Huntington\'s Disease

Background

Huntington\'s disease is inherited as an autosomal dominant disease that gives
rise to progressive, elective (localized) neural cell death associated with
choleric movements (uncontrollable movements of the arms, legs, and face) and
dementia. It is one of the more common inherited brain disorders. About 25,000
Americans have it and another 60,000 or so will carry the defective gene and
will develop the disorder as they age. Physical deterioration occurs over a
period of 10 to 20 years, usually beginning in a person\'s 30\'s or 40\'s. The gene
is dominant and thus does not skip generations. Having the gene means a 92
percent chance of getting the disease. The disease is associated with increases
in the length of a CAG triplet repeat present in a gene called \'huntington\'
located on chromosome 4. The classic signs of Huntington disease are progressive
chorea, rigidity, and dementia, frequently associated with seizures. Studies &
Research Studies were done to determine if somatic mtDNA (mitochondria DNA)
mutations might contribute to the neurodegeneration observed in Huntington\'s
disease. Part of the research was to analyze cerebral deletion levels in the
temporal and frontal lobes. Research hypothesis: HD patients have significantly
higher mtDNA deletionlevels than agematched controls in the frontal and temporal
lobes of the cortex. To test the hypothesis, the amount of mtDNA deletion in 22
HD patients brains was examined by serial dilution-polymerase chain reaction
(PCR) and compared the results with mtDNA deletion levels in 25 aged matched
controls. Brain tissues from three cortical regions were taken during an autopsy
(from the 22 HD symptomatic HD patients): frontal lobe, temporal lobe and
occipital lobe, and putamen. Molecular analyses were performed on genetic DNA
isolated from 200 mg of frozen brain regions as described above. The HD
diagnosis was confirmed in patients by PCR amplification of the trinucleotide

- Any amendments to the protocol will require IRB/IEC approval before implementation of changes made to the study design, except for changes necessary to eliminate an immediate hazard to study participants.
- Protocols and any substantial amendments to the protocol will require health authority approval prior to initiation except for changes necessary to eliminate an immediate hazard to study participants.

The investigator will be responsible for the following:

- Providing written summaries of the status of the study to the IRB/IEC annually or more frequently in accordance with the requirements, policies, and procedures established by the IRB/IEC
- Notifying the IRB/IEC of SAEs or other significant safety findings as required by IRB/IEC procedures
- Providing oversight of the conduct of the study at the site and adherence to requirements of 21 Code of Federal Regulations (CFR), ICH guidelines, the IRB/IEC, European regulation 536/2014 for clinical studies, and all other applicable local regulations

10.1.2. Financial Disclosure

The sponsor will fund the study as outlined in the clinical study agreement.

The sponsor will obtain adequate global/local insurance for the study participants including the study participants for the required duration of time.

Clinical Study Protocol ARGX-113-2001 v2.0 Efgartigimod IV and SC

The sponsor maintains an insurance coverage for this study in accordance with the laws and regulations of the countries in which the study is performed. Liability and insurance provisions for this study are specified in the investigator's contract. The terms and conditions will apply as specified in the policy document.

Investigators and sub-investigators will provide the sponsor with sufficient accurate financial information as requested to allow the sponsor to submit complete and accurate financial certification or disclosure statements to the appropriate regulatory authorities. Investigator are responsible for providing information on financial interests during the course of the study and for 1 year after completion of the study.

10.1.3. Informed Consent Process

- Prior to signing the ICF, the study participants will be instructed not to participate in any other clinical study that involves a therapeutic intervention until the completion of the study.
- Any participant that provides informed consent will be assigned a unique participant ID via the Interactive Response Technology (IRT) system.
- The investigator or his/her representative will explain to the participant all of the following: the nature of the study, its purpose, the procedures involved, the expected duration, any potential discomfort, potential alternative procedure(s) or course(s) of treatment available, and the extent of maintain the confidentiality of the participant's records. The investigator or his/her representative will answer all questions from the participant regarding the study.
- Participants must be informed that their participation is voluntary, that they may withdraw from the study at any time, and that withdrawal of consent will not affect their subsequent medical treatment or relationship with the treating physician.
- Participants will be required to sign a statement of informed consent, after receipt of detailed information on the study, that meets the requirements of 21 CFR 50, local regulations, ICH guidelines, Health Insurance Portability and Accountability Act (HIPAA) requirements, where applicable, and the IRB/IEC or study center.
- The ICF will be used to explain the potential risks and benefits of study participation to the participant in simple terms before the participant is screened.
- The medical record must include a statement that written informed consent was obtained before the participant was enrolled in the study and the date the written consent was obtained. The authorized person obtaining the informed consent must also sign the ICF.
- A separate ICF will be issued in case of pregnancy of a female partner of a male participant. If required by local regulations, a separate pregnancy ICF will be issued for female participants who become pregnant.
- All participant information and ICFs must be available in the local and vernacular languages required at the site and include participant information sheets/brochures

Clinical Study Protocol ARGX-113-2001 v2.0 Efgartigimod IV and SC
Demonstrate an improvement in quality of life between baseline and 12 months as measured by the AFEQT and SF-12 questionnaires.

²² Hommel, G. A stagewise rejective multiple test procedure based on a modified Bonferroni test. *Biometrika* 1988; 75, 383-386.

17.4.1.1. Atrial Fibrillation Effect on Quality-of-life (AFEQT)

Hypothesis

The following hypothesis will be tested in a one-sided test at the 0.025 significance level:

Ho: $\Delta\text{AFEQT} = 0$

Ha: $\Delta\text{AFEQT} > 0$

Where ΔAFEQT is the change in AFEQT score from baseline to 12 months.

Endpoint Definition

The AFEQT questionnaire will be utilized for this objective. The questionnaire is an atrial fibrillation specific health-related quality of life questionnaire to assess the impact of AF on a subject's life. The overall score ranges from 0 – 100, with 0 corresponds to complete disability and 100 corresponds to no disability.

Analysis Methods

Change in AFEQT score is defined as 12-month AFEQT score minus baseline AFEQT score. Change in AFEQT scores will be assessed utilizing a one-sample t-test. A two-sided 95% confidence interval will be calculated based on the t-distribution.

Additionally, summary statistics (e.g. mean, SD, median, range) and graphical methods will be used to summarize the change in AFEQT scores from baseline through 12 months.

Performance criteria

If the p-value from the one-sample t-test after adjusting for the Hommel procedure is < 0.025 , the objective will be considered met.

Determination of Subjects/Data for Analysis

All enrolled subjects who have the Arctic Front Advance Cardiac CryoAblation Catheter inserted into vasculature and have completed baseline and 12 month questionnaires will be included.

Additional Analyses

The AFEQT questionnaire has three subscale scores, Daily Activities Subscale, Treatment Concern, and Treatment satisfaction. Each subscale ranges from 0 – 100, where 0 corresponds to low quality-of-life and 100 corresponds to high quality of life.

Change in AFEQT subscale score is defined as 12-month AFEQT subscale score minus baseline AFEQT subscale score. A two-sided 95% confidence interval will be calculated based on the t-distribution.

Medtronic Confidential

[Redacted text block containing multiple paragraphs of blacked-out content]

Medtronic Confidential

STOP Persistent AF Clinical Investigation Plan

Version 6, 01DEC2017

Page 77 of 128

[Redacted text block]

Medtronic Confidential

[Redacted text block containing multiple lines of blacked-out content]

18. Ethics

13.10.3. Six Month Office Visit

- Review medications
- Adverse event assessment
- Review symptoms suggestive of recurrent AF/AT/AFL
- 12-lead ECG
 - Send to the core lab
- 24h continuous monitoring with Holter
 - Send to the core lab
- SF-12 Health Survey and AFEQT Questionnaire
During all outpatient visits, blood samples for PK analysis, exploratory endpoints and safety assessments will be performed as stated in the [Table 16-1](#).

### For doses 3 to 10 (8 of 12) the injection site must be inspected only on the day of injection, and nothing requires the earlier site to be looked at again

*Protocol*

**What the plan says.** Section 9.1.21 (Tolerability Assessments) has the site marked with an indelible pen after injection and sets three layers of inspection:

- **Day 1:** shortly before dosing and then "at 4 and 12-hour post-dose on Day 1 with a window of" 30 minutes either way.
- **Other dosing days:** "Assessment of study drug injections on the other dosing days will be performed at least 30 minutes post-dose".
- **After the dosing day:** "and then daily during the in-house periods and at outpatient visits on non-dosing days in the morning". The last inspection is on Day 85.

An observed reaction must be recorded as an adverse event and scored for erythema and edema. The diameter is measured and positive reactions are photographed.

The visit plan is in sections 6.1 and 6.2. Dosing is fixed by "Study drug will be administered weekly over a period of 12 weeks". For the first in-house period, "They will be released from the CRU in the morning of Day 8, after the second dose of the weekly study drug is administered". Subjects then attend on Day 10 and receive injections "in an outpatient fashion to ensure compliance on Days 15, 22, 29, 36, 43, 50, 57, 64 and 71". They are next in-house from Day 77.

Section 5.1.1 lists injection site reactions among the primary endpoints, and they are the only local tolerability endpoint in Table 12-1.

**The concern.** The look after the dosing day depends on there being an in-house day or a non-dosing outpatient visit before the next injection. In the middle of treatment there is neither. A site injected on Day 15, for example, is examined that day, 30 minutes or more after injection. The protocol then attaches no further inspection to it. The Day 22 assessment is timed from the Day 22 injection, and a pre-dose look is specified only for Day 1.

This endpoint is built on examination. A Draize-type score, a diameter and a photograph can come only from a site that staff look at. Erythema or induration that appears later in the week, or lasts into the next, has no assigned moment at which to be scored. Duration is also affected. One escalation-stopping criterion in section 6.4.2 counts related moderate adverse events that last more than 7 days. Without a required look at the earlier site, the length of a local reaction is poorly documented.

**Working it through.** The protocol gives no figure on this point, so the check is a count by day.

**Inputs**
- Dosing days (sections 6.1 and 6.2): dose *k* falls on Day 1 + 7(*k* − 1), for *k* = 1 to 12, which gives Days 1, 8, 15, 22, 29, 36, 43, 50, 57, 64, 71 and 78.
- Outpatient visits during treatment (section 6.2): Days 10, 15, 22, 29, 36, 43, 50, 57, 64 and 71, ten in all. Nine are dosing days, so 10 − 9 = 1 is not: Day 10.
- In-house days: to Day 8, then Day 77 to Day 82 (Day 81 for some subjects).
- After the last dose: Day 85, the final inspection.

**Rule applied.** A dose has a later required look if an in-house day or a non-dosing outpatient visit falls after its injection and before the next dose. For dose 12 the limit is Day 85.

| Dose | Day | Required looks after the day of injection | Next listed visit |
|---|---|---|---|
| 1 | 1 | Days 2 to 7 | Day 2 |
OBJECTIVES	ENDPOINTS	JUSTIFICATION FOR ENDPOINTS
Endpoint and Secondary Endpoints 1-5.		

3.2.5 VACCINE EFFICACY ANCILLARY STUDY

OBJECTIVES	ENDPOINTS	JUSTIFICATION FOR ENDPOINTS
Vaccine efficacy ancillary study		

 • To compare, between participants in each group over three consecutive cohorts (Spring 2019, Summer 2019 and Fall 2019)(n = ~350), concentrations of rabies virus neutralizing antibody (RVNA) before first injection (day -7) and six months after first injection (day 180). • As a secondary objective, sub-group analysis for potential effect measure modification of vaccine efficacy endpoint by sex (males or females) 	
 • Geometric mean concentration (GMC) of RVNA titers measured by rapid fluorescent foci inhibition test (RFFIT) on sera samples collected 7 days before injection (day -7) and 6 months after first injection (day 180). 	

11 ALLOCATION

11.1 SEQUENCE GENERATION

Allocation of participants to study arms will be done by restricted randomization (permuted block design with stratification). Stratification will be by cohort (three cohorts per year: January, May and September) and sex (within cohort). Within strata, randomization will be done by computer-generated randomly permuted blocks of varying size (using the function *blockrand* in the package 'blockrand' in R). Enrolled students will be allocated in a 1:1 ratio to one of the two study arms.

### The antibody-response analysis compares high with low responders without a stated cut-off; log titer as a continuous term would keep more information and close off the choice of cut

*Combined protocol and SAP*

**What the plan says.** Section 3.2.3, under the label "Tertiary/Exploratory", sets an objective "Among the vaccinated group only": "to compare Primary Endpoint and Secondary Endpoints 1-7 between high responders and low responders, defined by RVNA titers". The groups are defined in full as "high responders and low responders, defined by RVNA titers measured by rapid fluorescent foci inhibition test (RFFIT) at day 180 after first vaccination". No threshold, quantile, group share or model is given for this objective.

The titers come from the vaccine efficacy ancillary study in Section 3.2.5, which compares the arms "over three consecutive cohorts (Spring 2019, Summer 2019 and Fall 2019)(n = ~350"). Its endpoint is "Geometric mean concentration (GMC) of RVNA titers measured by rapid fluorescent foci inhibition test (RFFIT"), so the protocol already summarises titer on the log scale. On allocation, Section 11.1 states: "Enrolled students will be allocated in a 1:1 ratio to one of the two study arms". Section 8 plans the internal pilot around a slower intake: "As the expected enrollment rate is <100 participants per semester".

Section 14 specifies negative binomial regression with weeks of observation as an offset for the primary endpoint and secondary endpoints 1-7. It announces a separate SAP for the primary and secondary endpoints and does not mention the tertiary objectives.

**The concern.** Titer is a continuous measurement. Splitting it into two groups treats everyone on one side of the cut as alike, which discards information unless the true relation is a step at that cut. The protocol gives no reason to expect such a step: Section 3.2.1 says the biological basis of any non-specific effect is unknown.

repeat in the IT 15 gene. One group was screened with primers that included
polymorphism and the other was screened without the polymorphism. After heating
the reaction to 94 degrees C for 4 minutes, 27 cycles of 1 minute at 94 degreesC
and 2 minutes at 67 degrees C, tests were performed. The PCR products were
settled on 8% polyacrylamide gels. The mtDNA deletion levels were quantitated
relative to the total mtDNA levels by the dilution-PCR method. When the
percentage of the mtDNA deletion relative to total mtDNA was used as a marker of
mtDNA damage, most regions of the brain accrued a very small amount of mtDNA
damage before age 75. Cortical regions accrued 1 to 2% deletion levels between
ages 80-90, and the putamen accrued up to 12% of this deletion after age 80. The
study presented evidence that HD patients have much higher mtDNA deletionlevels
than agematched controls in the frontal and temporal lobes of the cortex.
Temporal lobe mtDNA deletion levels were 11 fold higher in HD patients than in
controls, whereas the frontal lobe deletion levels were fivefold higher in HD
patients than in controls. There was no statistically significant difference in
the average mtDNA deletion levels between HD patients and controls in the
occipital lobe and the putamen. The increase in mtDNA deletion levels found in
HD frontal and temporal lobes suggests that HD patients have an increase mtDNA
somatic mutation rate. Could the increased rate be from a direct consequence of
the expanded trinucleotide repeat of the HD gene, or is it from an indirect
consequence? Whatever the origin of the deletion, these observations are
consistent with the hypothesis: That the accumulation of somatic mtDNA mutations
erodes the energy capacity of the brain, resulting in the neuronal loss and
symptoms when energy output declines below tissue expression thresholds.
(Neurology, October 95) Treatments Researchers have identified a key protein
that causes the advancement of Huntington\'s after following up on the discovery
two years ago of the gene that causes this disorder. Shortly after the
Huntington\'s gene was identified, researchers found the protein it produces, a
larger than normal molecule they called huntingtin that was unlike any protein
previously identified. The question that they did not know was what either the
healthy huntingtin protein or its aberrant form does in a cell. Recently, a team
from Johns Hopkins University found a second protein called HAP-1, that attaches
to the huntingtin molecule only in the brain. The characteristics of this second
protein has an interesting feature- it binds much more tightly to defective
huntingtin than to the healthy from, and it appears that this tightly bound
complex causes damage to brain cells. Researchers are hoping to find simple
drugs that can weaken this binding, thereby preventing the disease to progress
any further. In other Huntington-related research, scientists